“Poe consistently withholds the keys to his stories.” (Waugh, p. 23)  The narration of Dupin’s investigation of the murder scene is very perfunctory.  We’re told little of what he sees or thinks in this instance and do not find out until later what he actual discovered and what it means.  The clue of the inhuman hair is revealed like a rabbit pulled from magician’s hat at the essential moment just prior to the big reveal.

“The Murders in the Rue Morgue” is a highly enjoyable story.  It’s less a mystery for readers to solve as it is an experience to witness the mystery unfold.  But it is just the first of the Dupin tales.  Stay tuned for an exploration of The Mystery of Marie Roget and The Purloined Letter.

In the meantime, share your thoughts of Poe and his stories.


A note on the text:  This review is based on the 2006 Modern Library Paperback Edition of The Murders in the Rue Morgue: the Dupin Tales, edited an with an introduction by Matthew Pearl, author of The Poe Shadow.  A note in the book explains that “multiple versions of each of the Dupin tales appeared during Poe’s lifetime.”  This edition uses the revised versions as they were included in the 1845 Wiley & Putnam collection and incorporates additional changes that appear in the “Lorimer copy” of the text.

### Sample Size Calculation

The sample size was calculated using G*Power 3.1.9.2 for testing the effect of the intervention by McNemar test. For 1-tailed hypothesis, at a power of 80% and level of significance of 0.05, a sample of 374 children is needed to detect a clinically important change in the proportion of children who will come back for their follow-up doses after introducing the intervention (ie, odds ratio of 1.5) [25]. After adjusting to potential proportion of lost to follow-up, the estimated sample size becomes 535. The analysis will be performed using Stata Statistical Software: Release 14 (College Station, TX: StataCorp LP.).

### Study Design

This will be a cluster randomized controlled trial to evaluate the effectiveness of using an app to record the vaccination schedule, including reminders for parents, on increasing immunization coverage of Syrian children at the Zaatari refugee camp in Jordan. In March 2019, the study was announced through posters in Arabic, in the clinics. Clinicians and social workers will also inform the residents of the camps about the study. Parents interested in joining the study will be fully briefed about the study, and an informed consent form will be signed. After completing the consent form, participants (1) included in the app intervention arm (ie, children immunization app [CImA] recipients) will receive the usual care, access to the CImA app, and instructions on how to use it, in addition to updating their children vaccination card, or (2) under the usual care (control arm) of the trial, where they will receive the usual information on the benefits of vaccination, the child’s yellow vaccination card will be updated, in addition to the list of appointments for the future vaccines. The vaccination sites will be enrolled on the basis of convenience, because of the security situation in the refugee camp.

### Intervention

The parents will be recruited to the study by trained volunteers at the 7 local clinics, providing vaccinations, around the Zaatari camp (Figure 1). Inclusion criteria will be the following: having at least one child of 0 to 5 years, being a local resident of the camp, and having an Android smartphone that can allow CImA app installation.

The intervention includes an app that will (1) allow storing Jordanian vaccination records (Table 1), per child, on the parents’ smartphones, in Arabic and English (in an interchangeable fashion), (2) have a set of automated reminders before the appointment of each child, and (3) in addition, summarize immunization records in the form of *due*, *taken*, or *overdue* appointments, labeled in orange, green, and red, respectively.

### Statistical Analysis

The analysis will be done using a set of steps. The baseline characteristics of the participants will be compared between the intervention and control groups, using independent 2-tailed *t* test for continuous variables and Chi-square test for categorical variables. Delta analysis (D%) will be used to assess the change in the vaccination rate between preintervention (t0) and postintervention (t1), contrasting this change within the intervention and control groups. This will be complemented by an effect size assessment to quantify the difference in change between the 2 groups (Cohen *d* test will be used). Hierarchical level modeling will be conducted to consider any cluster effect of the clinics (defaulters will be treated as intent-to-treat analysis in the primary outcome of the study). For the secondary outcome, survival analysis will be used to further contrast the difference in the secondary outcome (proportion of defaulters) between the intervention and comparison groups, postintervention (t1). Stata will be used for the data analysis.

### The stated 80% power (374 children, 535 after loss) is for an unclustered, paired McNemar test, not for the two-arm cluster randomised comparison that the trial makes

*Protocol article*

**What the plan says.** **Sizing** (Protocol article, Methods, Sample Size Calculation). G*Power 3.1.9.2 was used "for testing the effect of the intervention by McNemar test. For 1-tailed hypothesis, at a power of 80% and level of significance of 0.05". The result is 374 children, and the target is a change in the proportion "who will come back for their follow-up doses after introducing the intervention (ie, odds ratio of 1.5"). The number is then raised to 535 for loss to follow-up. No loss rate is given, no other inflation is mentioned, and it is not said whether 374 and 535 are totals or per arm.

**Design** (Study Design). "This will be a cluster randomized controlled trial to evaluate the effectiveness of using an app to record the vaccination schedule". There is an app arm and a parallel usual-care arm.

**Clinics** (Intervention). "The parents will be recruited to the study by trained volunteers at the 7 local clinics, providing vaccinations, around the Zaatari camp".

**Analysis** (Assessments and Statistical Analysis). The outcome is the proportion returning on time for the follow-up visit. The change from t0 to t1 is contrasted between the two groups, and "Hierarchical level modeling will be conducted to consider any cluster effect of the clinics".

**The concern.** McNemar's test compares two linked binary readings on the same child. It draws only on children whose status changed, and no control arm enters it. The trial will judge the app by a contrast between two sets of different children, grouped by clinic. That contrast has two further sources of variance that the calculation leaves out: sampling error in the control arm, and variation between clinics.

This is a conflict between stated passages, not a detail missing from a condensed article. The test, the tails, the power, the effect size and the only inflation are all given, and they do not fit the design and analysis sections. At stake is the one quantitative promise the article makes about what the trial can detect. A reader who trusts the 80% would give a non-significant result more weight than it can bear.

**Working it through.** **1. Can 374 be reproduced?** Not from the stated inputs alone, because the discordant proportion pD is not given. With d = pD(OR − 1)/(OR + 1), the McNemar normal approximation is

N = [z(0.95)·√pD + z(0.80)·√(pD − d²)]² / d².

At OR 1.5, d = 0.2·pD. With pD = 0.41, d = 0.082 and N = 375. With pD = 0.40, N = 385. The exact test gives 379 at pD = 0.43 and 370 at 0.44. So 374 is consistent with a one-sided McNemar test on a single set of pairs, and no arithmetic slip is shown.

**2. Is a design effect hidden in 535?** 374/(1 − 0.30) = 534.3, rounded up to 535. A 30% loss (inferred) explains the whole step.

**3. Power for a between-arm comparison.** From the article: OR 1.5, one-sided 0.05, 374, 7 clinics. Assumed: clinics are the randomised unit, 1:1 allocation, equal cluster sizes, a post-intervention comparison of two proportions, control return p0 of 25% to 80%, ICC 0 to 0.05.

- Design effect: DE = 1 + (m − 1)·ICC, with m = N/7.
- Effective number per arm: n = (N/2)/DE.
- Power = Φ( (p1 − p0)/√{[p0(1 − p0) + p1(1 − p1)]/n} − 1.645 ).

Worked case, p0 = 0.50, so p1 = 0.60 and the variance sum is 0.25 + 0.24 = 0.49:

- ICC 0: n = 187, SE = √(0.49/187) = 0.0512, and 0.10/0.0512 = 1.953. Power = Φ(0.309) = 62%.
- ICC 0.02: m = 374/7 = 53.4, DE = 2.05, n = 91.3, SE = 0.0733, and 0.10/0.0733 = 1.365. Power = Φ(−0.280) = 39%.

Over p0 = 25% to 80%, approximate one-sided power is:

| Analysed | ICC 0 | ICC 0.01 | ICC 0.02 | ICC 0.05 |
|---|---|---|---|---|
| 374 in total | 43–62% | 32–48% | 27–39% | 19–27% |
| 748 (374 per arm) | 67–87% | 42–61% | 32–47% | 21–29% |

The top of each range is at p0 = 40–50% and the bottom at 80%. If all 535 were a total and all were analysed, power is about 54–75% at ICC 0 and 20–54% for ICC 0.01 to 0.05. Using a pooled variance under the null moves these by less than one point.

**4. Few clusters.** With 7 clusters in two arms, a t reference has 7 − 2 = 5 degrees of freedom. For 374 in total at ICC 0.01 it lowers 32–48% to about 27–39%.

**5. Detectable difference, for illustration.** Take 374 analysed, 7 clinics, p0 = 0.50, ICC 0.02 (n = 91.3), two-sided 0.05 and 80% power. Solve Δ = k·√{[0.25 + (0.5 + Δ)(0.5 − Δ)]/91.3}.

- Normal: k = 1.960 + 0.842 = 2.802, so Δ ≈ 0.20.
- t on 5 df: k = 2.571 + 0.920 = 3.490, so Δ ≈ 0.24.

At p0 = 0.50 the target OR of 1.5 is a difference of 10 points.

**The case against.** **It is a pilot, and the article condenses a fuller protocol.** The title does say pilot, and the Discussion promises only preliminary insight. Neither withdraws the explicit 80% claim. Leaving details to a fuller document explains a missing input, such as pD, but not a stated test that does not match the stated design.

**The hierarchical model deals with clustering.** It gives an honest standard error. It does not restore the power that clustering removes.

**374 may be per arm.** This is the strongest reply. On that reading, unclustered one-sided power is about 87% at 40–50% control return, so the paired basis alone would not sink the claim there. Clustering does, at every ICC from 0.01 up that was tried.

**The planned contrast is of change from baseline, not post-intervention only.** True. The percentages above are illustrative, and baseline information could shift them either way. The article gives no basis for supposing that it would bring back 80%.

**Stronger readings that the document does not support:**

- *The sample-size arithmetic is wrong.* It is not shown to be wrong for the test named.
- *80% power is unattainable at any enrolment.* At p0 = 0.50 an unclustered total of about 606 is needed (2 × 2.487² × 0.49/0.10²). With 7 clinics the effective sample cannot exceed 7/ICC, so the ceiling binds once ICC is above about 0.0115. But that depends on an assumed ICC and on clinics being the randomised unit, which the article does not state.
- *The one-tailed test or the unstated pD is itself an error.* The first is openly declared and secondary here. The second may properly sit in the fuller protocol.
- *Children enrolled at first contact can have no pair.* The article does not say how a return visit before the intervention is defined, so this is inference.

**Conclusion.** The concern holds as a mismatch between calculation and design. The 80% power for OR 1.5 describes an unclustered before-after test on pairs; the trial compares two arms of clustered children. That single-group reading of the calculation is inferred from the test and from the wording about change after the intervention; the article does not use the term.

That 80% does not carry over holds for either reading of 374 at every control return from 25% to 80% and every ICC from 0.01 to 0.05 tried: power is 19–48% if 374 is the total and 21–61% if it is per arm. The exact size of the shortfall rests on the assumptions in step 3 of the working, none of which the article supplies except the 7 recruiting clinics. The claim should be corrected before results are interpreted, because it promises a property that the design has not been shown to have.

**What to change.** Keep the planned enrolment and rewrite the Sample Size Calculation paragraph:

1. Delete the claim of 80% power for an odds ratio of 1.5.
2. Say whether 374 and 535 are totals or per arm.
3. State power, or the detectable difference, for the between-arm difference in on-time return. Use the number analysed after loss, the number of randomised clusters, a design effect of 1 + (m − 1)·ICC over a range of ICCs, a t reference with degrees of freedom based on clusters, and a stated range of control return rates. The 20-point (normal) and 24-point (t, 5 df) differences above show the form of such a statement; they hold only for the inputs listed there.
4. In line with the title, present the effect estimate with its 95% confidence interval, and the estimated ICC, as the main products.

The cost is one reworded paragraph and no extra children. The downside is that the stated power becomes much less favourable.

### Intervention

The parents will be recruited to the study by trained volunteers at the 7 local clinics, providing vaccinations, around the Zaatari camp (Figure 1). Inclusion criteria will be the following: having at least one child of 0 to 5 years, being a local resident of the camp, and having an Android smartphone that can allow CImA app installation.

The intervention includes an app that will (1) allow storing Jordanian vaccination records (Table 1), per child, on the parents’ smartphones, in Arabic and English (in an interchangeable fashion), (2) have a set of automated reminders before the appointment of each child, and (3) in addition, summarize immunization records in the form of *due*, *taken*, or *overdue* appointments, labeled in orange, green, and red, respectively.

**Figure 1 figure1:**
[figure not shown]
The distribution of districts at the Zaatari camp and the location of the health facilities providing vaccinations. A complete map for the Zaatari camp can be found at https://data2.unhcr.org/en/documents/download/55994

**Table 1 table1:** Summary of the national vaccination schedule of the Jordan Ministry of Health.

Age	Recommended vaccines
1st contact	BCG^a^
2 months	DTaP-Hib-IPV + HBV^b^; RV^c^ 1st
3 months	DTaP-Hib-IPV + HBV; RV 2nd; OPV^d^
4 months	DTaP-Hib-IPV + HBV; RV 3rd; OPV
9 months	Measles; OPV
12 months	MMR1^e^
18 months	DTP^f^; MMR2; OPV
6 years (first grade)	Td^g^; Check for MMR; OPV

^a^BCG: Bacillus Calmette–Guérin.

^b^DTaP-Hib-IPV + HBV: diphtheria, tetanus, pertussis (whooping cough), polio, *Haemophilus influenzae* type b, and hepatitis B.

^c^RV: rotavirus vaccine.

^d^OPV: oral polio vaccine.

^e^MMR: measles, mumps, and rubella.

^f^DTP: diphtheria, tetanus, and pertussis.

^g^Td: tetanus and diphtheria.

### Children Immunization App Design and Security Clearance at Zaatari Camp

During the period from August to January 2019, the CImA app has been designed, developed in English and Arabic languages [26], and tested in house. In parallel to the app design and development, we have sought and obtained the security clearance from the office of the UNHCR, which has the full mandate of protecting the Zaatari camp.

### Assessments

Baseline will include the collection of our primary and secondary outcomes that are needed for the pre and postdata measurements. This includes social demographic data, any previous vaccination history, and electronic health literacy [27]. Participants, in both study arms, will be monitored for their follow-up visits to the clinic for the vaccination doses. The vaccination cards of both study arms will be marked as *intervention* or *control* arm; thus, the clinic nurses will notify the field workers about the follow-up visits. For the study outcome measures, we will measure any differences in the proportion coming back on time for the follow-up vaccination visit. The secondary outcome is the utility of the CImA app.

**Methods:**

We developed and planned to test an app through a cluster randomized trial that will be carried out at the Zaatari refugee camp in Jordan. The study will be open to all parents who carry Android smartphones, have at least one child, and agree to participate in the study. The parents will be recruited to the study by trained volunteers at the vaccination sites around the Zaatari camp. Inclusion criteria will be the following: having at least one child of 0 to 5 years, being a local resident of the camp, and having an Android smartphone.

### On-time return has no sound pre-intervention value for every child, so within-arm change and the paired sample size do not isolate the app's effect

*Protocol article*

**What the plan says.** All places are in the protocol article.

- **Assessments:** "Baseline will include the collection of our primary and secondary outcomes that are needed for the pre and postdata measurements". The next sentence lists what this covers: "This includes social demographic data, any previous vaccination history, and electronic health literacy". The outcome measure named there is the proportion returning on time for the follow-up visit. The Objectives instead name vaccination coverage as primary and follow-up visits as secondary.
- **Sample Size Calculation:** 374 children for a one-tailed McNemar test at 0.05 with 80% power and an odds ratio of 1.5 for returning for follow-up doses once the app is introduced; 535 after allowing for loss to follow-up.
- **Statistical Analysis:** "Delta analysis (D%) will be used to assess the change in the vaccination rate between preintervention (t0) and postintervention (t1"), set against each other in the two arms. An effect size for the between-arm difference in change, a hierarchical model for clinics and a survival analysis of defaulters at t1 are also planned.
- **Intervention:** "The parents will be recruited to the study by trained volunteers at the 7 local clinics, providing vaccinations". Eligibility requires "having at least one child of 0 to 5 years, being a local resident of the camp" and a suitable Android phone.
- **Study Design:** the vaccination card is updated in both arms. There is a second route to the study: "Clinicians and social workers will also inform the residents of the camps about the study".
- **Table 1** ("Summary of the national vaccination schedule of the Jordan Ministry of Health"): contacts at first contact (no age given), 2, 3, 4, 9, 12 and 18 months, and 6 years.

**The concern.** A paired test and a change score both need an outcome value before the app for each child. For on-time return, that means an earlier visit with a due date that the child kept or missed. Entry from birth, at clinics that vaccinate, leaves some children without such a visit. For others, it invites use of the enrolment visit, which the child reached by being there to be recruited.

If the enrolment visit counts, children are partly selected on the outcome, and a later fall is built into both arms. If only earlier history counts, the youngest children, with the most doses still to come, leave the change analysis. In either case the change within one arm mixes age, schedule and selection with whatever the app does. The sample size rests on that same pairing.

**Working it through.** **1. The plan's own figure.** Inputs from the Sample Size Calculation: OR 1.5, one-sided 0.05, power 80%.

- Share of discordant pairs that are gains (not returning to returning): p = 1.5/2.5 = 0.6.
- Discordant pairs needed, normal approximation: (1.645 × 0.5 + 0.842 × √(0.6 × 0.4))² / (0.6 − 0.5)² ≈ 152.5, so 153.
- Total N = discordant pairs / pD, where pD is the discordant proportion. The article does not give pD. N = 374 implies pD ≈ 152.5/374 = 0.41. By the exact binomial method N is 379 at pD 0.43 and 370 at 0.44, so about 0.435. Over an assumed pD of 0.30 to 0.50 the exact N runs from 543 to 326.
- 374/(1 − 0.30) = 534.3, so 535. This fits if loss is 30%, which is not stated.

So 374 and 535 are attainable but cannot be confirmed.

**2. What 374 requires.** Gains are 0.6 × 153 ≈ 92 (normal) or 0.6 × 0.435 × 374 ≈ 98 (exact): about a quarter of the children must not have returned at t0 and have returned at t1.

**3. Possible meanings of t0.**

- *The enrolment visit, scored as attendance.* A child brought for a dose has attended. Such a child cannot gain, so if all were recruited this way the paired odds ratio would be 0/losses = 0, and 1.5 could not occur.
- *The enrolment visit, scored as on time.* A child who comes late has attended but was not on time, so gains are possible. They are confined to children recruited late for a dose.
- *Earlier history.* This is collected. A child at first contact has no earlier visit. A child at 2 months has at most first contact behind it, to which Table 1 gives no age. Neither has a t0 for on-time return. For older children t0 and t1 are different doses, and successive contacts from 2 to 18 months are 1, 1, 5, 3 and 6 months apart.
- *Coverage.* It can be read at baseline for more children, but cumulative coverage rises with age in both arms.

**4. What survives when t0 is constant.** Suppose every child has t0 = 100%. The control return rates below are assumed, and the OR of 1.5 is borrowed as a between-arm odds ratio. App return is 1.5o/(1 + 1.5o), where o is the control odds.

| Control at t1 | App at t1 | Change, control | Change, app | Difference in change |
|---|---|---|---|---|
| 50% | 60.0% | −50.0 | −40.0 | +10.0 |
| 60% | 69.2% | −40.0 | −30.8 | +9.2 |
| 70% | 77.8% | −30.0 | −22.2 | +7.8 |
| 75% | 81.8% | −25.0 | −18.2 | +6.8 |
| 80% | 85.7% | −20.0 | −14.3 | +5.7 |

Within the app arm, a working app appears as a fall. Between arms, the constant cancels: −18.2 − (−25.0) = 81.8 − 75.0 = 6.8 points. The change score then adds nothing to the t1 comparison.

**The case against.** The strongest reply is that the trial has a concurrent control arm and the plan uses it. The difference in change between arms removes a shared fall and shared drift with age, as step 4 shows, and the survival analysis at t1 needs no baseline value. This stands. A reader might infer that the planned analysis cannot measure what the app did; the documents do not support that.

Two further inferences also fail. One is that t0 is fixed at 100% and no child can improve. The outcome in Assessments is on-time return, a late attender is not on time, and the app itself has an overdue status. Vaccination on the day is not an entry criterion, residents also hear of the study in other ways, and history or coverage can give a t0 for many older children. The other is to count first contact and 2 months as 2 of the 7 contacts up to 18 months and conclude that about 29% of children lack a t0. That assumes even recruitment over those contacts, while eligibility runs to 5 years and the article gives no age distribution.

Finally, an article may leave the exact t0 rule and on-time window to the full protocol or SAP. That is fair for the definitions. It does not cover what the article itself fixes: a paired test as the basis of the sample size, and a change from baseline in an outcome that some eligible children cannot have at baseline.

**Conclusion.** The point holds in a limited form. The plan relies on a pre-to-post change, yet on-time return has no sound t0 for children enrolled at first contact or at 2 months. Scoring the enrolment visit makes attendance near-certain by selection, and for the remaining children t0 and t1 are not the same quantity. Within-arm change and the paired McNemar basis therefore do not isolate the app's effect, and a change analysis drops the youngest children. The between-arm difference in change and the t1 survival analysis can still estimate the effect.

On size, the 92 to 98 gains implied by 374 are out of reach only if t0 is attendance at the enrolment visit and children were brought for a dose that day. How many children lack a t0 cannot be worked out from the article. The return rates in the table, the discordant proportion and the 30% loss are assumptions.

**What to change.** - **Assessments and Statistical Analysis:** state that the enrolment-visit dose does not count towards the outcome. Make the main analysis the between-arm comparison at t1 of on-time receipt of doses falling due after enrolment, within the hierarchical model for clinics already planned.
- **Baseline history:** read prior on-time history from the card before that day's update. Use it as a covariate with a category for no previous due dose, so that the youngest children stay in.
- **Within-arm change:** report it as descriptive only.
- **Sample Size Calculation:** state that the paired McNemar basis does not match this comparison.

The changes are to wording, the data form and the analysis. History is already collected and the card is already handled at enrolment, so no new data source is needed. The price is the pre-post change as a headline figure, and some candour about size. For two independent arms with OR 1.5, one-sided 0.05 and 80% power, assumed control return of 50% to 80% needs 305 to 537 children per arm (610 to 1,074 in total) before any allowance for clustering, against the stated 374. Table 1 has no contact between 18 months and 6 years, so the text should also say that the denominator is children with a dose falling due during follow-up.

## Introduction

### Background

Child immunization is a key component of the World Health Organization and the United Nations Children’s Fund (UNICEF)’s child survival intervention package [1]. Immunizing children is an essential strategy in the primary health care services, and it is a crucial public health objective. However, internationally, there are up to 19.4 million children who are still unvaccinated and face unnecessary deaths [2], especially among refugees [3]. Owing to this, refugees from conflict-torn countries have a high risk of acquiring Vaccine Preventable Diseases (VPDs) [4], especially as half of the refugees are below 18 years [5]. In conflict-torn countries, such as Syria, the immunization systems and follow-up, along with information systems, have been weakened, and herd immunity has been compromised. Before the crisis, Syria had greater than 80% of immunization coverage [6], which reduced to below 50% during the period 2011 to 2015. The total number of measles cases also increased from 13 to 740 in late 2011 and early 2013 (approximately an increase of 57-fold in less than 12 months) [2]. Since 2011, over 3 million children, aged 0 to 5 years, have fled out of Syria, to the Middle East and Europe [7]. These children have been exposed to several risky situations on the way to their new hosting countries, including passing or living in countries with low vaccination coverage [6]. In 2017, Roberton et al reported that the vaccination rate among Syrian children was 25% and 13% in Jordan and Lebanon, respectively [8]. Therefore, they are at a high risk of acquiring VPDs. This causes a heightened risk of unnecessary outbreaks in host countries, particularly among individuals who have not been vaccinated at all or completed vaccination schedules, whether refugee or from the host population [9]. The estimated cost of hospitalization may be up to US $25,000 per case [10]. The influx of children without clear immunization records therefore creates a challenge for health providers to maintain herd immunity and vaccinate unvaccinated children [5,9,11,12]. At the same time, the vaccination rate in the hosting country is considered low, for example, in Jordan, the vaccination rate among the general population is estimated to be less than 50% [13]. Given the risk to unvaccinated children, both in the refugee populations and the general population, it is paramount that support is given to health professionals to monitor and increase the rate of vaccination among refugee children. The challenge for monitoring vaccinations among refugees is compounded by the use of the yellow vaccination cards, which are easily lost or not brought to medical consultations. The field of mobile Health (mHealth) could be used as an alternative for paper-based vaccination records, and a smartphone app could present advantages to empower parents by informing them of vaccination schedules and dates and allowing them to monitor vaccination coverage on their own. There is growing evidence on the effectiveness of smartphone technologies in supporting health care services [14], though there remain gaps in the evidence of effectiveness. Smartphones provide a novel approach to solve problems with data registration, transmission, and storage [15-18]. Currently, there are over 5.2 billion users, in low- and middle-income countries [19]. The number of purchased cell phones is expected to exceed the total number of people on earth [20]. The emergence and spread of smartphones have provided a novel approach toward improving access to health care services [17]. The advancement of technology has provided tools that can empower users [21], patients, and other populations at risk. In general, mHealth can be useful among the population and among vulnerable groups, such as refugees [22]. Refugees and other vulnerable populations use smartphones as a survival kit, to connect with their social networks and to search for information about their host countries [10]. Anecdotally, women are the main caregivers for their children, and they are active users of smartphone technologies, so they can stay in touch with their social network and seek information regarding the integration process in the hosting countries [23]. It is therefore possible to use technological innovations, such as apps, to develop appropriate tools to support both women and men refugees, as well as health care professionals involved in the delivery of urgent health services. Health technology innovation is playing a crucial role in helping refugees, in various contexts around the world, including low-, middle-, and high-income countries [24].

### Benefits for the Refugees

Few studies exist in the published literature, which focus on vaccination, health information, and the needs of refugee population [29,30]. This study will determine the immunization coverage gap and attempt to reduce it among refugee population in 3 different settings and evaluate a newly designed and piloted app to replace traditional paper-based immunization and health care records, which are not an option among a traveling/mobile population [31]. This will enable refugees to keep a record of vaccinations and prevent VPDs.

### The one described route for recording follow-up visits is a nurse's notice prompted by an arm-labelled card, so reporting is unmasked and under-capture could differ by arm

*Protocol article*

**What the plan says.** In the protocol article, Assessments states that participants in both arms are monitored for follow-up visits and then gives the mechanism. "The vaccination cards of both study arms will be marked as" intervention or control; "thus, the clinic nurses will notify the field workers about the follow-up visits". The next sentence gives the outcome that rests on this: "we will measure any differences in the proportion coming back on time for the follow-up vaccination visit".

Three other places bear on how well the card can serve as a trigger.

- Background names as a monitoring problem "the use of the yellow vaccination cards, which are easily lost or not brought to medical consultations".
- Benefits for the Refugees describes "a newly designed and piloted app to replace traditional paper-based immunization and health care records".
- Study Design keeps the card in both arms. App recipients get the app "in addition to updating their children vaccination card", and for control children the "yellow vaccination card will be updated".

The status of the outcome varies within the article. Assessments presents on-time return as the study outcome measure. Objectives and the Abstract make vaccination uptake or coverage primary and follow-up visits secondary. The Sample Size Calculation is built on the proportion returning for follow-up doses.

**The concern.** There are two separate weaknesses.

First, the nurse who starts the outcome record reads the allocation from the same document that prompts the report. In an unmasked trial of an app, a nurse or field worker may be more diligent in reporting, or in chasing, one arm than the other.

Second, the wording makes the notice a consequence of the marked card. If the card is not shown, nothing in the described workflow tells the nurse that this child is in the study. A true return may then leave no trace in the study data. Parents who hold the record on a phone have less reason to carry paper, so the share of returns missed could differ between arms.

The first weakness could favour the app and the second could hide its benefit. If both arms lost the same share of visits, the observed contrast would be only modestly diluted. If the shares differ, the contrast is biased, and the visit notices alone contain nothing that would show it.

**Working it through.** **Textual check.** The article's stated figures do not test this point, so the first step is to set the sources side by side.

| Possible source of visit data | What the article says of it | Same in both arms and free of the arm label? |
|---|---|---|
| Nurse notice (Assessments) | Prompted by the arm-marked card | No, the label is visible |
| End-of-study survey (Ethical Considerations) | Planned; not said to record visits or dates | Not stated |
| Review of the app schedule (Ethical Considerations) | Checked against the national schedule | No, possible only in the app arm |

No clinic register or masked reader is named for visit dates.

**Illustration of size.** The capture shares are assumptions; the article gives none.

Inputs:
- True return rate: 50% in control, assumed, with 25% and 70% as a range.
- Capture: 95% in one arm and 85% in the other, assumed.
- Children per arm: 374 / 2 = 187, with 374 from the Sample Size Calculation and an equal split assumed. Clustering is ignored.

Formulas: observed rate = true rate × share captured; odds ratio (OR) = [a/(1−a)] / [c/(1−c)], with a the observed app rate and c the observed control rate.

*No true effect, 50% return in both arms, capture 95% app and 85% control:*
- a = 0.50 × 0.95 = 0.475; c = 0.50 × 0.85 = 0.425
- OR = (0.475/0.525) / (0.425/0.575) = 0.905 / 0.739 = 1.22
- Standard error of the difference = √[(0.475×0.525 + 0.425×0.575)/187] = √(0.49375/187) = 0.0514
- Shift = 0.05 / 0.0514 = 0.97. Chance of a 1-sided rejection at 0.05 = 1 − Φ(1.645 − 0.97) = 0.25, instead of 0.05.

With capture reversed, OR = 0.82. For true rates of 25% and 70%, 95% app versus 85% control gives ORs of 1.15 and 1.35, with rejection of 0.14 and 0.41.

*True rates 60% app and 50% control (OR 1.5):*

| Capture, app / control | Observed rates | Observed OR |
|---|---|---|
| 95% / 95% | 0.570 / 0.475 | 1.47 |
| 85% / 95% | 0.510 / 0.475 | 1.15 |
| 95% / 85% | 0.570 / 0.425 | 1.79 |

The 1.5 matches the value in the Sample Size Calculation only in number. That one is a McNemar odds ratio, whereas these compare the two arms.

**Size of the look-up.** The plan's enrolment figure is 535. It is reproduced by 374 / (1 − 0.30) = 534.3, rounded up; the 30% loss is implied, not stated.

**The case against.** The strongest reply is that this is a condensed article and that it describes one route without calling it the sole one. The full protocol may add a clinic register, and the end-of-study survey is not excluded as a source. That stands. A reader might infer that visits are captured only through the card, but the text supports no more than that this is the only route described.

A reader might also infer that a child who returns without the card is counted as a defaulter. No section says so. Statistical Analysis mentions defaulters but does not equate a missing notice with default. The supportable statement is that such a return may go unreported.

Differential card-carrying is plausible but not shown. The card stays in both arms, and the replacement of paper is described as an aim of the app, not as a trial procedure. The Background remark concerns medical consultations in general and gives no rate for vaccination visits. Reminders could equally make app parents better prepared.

Author Hillary Waugh, quoted above, devoted a whole chapter to Poe and the creation of the detective story in his book, Hillary Waugh’s Guide to Mysteries & Mystery Writing.  For more about this guidebook, see my review here.